On Wednesday, President Trump signed yet another executive order, and like most of them it was based on the concept of reining in government overreach — and as usual, his critics were howling mad.
The “Presidential Executive Order on the Review of Designations Under the Antiquities Act” ordered Secretary of the Interior Ryan Zinke to “conduct a review of all Presidential designations or expansions of designations under the Antiquities Act made since January 1, 1996, where the designation covers more than 100,000 acres, where the designation after expansion covers more than 100,000 acres, or where the Secretary determines that the designation or expansion was made without adequate public outreach and coordination with relevant stakeholders.”
The order basically puts about two dozen so-called “national monuments” up for review, including Montana’s Upper Missouri River Breaks National Monument, which consists of 377,000 acres and was designated by President Bill Clinton in the final days of his second term in 2001.
Zinke has 120 days to complete the review and report back to the president on whether the monuments meet the test of the original Antiquities Act of 1906 as well as a series of criteria to gauge the appropriateness of the designations.
The reaction from the left, predictably, was loud, swift and hysterical.
The Western Values Project called the order a “public lands attack [that] silences rural America.” In fact, it is an effort to let rural America talk back to the federal government and insist on being heard. The question is really whether it is appropriate to remove massive swaths of public land from public use under the powers of the 1906 legislation.
An email from a group of four national fishing and hunting groups including the National Wildlife Federation worried that the order “could threaten sportsmen’s access and fish and wildlife habitat.” That actually demonstrates just why the executive order was needed — because the law signed by Teddy Roosevelt had no authority to create “hunting and angling opportunities.” To use it for that purpose would be an abuse of the law.
Instead the Antiquities Act was meant to protect “historic landmarks, historic and prehistoric structures and other objects of historic or scientific interest that are situated on lands owned or controlled by the Government of the United States.”
There is certainly no indication that President Trump or Secretary Zinke will endanger any landmarks, structures or objects of historic interest, but that did not stop the environmental left from sounding the alarm.
Skye Borden of Environment Montana sent out an email claiming that 54 national monuments were “at risk.” Whether they are at risk or not remains to be seen. Most probably aren’t, but since there have only been 129 national monuments created since the law was first signed by Teddy Roosevelt, the fact that 54 have been created since 1996 shows just how much the power has been exaggerated by the three presidents prior to Trump. Remember, a national monument is not the same as a national park, and if presidents are using the Antiquities Act to create parks and wilderness preserves for political purposes, that is an abuse of the law.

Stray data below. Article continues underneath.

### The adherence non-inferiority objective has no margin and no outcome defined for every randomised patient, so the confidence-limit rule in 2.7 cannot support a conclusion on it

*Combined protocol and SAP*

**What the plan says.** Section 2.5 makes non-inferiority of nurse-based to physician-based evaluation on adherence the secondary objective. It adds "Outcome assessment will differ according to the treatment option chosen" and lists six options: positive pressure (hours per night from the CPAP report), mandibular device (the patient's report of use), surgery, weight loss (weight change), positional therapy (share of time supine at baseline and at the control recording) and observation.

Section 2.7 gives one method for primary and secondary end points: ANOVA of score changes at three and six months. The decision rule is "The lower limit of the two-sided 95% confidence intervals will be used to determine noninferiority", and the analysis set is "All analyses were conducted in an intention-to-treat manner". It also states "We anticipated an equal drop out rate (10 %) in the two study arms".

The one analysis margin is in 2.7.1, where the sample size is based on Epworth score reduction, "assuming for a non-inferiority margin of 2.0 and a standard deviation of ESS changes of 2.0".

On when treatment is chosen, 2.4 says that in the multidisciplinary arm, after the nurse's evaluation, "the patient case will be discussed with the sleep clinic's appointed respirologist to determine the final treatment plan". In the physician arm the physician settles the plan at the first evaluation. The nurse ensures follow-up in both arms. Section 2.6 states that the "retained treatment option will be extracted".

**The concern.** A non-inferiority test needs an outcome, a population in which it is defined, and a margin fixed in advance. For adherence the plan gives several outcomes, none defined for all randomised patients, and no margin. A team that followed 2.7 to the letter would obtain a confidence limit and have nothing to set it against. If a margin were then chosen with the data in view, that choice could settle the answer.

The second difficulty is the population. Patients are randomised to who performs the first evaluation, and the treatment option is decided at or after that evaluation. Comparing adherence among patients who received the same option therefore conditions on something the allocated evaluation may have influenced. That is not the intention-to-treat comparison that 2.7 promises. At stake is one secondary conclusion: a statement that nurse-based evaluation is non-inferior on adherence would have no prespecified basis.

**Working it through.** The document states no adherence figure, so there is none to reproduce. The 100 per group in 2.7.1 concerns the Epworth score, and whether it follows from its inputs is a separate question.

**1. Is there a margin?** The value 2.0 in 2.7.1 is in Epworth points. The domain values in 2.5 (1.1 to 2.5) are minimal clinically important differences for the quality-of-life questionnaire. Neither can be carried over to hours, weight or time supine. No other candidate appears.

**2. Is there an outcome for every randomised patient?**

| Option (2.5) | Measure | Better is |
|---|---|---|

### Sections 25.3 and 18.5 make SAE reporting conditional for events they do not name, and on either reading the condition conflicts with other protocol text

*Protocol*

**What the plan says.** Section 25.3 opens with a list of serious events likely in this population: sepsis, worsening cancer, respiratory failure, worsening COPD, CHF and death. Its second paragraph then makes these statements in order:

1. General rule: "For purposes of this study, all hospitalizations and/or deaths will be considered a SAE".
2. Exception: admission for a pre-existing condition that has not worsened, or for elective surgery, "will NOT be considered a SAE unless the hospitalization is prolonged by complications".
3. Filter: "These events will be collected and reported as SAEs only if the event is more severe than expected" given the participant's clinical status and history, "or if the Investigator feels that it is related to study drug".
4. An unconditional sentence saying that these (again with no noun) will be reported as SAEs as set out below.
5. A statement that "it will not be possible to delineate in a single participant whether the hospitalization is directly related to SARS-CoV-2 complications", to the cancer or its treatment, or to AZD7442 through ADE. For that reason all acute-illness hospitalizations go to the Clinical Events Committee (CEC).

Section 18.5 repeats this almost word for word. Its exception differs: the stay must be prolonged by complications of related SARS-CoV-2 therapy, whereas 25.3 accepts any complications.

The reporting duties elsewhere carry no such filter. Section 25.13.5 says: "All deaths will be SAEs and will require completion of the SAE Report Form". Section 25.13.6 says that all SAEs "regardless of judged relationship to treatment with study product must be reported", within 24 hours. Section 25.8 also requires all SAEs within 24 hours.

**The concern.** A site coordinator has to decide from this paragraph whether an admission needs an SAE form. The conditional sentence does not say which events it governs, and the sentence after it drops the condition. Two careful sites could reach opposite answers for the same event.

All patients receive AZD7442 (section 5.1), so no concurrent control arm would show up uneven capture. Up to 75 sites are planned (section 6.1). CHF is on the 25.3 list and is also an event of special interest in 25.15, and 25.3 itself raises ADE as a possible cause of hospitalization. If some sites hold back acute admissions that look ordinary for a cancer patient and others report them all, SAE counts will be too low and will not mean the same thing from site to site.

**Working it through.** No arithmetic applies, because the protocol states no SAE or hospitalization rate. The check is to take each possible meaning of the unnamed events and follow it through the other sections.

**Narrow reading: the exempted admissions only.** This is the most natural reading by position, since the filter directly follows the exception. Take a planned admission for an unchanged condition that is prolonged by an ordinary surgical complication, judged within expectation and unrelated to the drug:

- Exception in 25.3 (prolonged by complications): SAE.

Most importantly, as Secretary Zinke pointed out at the signing ceremony, there is reason to question whether the law has been followed at all in recent designations of national monuments. That’s because the 1906 act restricted the president’s power to designate a monument by noting that reservations of land were not to exceed “the smallest area compatible with the proper care and management of the objects to be protected.” Instead, many of the national monuments designated in the past 30 years have been massive, and there is no conceivable way to even find a specific “object” to be protected. What “object,” “structure” or “landmark” is being protected in the Missouri Breaks? Yes, the area may well be worthy of protection, but that does not mean it is a national monument.
Most of the monuments declared seem to actually protect “land,” not “landmarks.” A landmark is by definition an object or feature of the landscape that can be seen from a distance and helps you to establish your location.
Such a definition clearly applies to Pompeys Pillar in Montana, a rock formation that was a landmark both to native tribes and to white settlers and explorers such as Lewis and Clark. It is worthy of preservation, and President Clinton, faithful to the intent of the Antiquities Act, set aside only 51 acres of land to preserve the landmark in the Pompeys Pillar National Monument.
Compare that to the Bear Ears National Monument in Utah, which set aside 1.35 million acres of land surrounding the Bear Ears, a pair of mesas considered sacred by Native American tribes. Does that really fit in with the act’s requirement that the monument’s acreage should consist of ”the smallest area compatible with the proper care and management of the objects to be protected”? Or is this more accurately described as an old-fashioned land grab?
That, in fact, is what Secretary Zinke will have to determine. If the national monuments set aside in recent years have not been created in accordance with the law, then it is right and proper that they should be revisited. We are a nation of laws, not a nation of politically convenient policies.
Frank Miele is managing editor of the Daily Inter Lake in Kalispell, Montana.